While there has been a relative decline in extrajudicial killings (EJKs) under Bayanihan compared to the peak years (2005-2006) under Bantay Laya, the number of EJKs, torture, illegal arrests and detention and mass civilian displacement is not insignificant.
To illustrate, according to human rights group, Karapatan, as of end year 2014, there were 229 EJKs, 225 attempted EJKs and 26 enforced disappearances. For the first seven months of the current year, 58 have been killed.
What is noteworthy and at the same time alarming is that 73 of those killed under Aquino’s watch are from indigenous peoples’ (IP) communities, with 57 of them Lumad from Mindanao. Simply put, one out of four EJK victims is an IP, and one out of five is Lumad.
Clearly, this cannot be easily dismissed as a case of Lumad vs. Lumad, or tribal wars, which the AFP would want us to believe. Organizing and arming home-grown mercenaries — “civilian volunteer organizations” in current COIN parlance — as surrogate force multipliers is a counterinsurgency tactic as old as war itself, its whys and how-tos described in detail and constantly updated in US and AFP field manuals. Similarly selective assassination of unarmed local leaders to instill terror continues to be the favorite, if most effective, COIN psychological-war tool. As a US Army general infamously quipped during the Vietnam war, “Grab them by the balls, and the hearts and minds will follow.”
Why the IPs and the Lumad in particular? The real reasons are not lost on the loved ones of the most recent Lumad EJK victims: “The people in power do not want the Lumad to prosper, to become educated so that they will further their capacity to protect their ancestral land. They do not want this to happen, because if this happens, their mining conglomerates will never be allowed,” says Michelle Campos, daughter of Dionel Campos.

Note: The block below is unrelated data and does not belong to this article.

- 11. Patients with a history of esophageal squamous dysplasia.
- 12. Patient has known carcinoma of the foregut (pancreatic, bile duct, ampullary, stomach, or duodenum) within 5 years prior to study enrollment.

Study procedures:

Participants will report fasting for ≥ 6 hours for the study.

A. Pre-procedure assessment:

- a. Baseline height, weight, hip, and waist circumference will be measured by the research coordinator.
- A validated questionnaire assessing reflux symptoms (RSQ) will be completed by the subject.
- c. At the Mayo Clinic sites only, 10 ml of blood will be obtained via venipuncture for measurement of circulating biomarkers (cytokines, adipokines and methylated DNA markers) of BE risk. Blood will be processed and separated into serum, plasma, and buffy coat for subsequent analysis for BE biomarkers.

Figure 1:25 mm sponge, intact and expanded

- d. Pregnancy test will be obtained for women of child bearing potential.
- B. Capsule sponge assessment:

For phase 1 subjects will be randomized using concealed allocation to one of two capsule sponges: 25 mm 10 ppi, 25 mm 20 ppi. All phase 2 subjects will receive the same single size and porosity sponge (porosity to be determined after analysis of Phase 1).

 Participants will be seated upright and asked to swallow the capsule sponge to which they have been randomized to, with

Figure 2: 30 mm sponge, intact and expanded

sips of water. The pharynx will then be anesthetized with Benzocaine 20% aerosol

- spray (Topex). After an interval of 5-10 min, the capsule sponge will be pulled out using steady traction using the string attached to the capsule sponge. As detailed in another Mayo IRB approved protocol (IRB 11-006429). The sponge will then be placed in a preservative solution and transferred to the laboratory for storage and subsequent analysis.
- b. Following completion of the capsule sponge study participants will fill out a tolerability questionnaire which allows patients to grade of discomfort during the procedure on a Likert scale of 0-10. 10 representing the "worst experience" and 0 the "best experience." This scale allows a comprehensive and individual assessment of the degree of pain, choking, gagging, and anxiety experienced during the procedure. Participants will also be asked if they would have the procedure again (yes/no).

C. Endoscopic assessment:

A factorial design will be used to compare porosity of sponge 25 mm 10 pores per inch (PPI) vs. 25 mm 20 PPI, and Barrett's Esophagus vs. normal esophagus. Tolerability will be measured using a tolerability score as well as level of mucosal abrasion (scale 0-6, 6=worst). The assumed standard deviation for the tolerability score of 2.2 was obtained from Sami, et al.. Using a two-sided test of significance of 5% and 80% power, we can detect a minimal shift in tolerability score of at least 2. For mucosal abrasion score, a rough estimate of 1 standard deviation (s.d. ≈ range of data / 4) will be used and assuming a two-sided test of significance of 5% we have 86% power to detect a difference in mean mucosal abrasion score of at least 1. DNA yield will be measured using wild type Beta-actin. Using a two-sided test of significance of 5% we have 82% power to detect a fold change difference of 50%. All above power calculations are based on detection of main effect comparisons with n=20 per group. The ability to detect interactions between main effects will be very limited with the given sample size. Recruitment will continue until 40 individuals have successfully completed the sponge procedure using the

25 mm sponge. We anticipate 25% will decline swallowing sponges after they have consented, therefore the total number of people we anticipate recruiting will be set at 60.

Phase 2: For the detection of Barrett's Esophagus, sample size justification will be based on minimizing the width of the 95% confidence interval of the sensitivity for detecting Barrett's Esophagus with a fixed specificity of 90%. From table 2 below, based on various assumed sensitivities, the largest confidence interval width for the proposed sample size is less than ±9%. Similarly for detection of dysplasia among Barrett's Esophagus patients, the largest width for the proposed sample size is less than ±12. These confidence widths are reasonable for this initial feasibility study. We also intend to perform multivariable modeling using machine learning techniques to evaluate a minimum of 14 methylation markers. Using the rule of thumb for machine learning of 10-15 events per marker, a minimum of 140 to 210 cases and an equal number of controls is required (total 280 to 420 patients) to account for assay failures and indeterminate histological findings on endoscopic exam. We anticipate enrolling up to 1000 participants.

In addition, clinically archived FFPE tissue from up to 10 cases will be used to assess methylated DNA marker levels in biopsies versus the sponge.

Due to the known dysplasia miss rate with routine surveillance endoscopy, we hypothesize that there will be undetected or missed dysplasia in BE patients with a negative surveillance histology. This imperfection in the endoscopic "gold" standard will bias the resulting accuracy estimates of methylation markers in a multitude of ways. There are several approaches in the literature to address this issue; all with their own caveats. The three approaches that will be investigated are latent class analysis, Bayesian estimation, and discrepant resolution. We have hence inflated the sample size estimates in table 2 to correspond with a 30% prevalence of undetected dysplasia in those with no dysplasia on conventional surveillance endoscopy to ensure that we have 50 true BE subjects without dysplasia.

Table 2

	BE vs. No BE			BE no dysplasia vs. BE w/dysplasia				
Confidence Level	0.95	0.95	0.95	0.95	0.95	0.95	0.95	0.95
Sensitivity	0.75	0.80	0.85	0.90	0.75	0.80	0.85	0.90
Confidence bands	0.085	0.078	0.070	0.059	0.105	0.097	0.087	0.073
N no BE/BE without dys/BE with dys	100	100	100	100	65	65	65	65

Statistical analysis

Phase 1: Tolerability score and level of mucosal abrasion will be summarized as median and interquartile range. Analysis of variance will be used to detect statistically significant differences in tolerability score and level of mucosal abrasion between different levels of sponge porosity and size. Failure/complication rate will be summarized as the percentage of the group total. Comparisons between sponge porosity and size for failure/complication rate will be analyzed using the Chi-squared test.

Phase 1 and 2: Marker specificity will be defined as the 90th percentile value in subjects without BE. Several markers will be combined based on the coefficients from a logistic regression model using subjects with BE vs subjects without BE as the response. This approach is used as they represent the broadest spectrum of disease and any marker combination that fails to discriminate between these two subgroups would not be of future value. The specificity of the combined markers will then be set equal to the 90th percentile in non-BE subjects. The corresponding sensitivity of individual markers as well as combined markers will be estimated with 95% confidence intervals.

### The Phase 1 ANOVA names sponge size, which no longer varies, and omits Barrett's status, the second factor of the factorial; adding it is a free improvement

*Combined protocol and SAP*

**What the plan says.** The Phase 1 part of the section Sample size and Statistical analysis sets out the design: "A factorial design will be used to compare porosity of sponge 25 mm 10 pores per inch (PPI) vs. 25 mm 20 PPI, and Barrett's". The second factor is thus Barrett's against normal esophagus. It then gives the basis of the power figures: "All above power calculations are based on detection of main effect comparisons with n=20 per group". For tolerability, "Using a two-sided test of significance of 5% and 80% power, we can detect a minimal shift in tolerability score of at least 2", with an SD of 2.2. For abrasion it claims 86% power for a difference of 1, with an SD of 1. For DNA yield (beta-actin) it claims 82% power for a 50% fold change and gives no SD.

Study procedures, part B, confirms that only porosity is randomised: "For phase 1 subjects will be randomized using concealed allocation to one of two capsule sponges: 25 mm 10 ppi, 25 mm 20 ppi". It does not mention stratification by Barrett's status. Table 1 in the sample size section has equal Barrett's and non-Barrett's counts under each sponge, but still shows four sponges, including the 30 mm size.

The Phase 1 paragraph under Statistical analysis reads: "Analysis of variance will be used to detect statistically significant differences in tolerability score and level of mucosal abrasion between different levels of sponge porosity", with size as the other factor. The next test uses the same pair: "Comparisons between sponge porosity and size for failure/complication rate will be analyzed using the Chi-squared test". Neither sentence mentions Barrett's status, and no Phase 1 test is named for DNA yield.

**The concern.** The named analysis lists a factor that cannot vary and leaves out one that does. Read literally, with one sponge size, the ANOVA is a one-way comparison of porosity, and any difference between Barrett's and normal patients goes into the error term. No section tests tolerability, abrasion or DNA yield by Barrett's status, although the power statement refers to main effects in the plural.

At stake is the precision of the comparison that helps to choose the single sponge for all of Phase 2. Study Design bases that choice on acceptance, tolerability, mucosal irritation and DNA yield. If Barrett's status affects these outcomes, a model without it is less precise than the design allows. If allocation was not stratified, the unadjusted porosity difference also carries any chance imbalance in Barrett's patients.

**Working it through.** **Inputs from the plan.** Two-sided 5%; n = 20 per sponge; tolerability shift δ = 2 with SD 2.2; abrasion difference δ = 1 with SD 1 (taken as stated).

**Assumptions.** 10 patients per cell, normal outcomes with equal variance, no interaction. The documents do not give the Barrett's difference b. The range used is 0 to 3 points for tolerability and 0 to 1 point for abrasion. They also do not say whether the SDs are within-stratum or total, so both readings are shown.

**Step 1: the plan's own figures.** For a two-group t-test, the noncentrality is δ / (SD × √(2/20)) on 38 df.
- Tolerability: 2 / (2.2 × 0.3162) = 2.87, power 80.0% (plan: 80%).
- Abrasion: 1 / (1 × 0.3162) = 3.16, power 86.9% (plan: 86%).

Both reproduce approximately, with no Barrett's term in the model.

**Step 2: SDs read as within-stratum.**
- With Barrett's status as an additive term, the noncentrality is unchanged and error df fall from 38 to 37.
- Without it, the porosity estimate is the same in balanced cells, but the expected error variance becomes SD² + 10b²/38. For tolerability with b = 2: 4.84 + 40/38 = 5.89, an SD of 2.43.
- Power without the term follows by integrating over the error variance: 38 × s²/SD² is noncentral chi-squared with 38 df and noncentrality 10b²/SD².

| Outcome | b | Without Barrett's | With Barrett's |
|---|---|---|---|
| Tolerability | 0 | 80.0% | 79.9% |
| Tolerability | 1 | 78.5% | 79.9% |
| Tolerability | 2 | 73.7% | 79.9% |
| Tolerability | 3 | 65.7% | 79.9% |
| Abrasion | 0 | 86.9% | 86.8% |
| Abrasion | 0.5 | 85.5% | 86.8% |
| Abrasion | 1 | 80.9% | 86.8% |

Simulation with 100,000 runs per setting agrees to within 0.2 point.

“He was a leader in our community… Is it a crime to serve our fellow people and to fight for our ancestral land? Is that really why they took his life so easily?” added Jocelyn Campos, wife of Dionel Campos.
According to Josie Samarca, wife of Alternative Learning Center for Agricultural and Livelihood Development, Inc. Executive Director Emerito “Emok” Samarca, “The school is strong, his leadership is strong, and it was strong against mining. He was defending the ancestral domain and the environment there because the land there is rich and fertile. They have interest in that land and that is why I think they really want to wipe out all those who oppose the foreign, the big mining companies…”
It all boils down to the US-backed Aquino regime continuing the policy of opening up Philippine patrimony to foreign capital, including environmentally destructive mining companies, and escalating the use of state forces — the AFP, Philippine National Police, Civilian Armed Forces Geographical Unit and other paramilitary forces — to clear the area and suppress all opposition to these foreign incursions.
Ironically to some, the Lumad who are still erroneously and chauvinistically perceived by many to be less educated, unsophisticated, and passively compliant, have long been awakened to this reality and are collectively rising to uphold and protect their rights.
Moreover, the Lumad, more than many still living relatively more comfortable lives in the cities, have realized that they can only be assured of preserving their individual and collective rights, their ancestral lands and indigenous culture, by joining the rest of the Filipino people’s struggle for genuine freedom, democracy, progress and peace.
carol_araullo [at] yahoo [dot] com